The past couple of years have seen drastic changes in the UK energy market. 2020’s lockdowns saw a drop in energy demand that made global oil prices turn negative for the first time in history. Autumn 2021 saw skyrocketing gas prices push many small energy companies out of business. Renewables continue to be an important part of the energy mix - but what will demand look like a year from now?
Since 2019, when the UK government made its legally binding pledge to reach net zero by 2050, over half of the UK’s biggest businesses have set their own net zero targets. Many other businesses of all sizes have embarked on their net zero journey with an emissions reduction target. The growing push for businesses to cut their Scope 2 emissions means that business demand for renewable energy is set to keep rising.
Domestic customers are also increasingly likely to choose renewables. While once green energy tariffs were a niche product, now well over half of energy products are labelled as “green”, and about a third of domestic energy consumers are using one.
Customers who choose green tariffs to power their homes are increasingly savvy about how the energy market really works, thanks to a growing awareness of the problem of greenwashing. In the past year, the BBC, the Guardian and the Mirror have all reported on how retailers can use REGOs to “greenify” their tariffs while actually buying all their power from fossil-fuel sources – and this is becoming increasingly unacceptable. Last year, comparison site Uswitch responded to the consumer need for transparency by launching an accreditation scheme designed to cut through the greenwash. Now tariffs labelled as “100% renewable” are divided into bronze, silver and gold, to reflect how much the energy retailer actually supports the generation of new renewables.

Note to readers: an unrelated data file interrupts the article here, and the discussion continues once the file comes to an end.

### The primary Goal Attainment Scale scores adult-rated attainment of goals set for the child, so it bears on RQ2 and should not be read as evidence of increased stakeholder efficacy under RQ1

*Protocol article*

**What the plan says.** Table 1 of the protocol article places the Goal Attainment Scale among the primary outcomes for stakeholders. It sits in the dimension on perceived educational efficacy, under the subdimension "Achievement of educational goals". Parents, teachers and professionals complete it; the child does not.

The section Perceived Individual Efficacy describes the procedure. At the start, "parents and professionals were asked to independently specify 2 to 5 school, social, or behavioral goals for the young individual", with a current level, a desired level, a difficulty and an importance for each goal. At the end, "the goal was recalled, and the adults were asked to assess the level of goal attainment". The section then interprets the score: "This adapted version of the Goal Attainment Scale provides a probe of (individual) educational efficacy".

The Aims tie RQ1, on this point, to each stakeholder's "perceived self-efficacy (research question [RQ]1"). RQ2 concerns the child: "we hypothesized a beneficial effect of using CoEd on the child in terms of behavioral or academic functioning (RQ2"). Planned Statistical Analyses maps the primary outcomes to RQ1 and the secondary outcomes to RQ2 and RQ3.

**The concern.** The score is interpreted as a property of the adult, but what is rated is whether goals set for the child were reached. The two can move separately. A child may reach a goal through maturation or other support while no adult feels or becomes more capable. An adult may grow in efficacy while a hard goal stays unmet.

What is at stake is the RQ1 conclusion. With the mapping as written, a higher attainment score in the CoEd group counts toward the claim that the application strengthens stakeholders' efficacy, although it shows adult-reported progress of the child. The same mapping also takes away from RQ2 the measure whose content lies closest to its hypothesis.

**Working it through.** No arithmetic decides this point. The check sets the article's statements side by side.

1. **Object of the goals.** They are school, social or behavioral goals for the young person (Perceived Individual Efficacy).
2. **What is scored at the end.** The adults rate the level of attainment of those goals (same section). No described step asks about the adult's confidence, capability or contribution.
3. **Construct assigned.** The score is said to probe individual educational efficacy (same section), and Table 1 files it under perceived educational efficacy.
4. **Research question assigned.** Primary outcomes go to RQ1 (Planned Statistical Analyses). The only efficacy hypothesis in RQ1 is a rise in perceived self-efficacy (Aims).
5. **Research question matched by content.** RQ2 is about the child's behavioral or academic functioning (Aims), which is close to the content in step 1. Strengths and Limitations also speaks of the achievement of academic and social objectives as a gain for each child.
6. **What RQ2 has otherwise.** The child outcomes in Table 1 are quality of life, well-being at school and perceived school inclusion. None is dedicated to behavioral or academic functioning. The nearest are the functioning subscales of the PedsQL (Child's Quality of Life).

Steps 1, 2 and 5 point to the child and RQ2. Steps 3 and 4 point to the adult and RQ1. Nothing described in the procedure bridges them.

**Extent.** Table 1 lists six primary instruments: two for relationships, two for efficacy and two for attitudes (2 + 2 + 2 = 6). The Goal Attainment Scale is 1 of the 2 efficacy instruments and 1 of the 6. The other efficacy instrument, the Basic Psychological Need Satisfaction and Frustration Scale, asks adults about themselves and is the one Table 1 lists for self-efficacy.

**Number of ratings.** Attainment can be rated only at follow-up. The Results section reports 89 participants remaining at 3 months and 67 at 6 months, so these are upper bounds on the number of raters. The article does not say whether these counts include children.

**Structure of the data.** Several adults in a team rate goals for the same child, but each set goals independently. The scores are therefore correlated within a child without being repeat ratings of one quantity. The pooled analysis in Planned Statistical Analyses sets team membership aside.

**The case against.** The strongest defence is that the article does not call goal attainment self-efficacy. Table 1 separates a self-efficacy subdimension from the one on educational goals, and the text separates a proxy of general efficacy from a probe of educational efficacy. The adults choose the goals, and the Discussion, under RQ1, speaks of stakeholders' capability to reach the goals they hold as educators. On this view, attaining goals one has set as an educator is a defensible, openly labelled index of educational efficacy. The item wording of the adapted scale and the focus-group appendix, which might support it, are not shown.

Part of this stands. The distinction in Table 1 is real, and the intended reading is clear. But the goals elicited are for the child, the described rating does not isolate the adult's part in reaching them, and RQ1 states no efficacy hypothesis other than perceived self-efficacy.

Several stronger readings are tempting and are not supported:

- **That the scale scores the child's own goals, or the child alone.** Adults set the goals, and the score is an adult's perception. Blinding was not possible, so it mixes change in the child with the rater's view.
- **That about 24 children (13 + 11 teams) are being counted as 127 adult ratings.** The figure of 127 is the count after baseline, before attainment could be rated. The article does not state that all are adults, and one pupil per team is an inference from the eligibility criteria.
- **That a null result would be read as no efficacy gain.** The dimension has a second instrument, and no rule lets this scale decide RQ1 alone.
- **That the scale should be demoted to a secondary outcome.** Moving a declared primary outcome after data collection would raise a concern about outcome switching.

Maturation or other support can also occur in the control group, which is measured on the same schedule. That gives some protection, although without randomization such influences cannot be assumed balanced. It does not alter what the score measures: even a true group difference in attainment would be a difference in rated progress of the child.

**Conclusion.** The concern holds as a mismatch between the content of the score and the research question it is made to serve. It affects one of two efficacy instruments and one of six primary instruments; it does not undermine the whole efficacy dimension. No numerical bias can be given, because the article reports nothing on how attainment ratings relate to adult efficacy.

Walking the talk
For business customers, greenwash is an even bigger fear, because it means reputational risk. Most of the big businesses making their net zero commitments public have signed up to some kind of externally validated scheme, such as the Science-Based Targets initiative, to avoid being accused of paying lip service to climate action. This means they too have a strong incentive to be careful about the sourcing of their “renewable” energy.
The UK government has realised that the current energy market does not incentivise customers (business or domestic) to make the greenest possible choices, because they lack the information they need to make those choices. This is why it is exploring a raft of regulatory changes designed to create an energy market that will help deliver our net zero future.
The pace of change is increasing. 20 years ago, electricity from renewable sources made up about 2% of UK-generated power. 10 years ago it was still just 7%. But now it is over 40%, and most of that change has happened in the past few years. The government’s net zero strategy means that it is aiming for a fully decarbonised power sector by 2035, and in the very near future it plans to shake up the energy market to incentivise greener choices and give customers more information. Retailers who don’t keep pace with the changes could be left behind – but there are many opportunities for those who get to grips with the reformed UK energy market. Our new report, Trends and opportunities for energy retailers in a net zero market explores how retailers can get ahead in this increasingly carbon-conscious market. Download your free copy.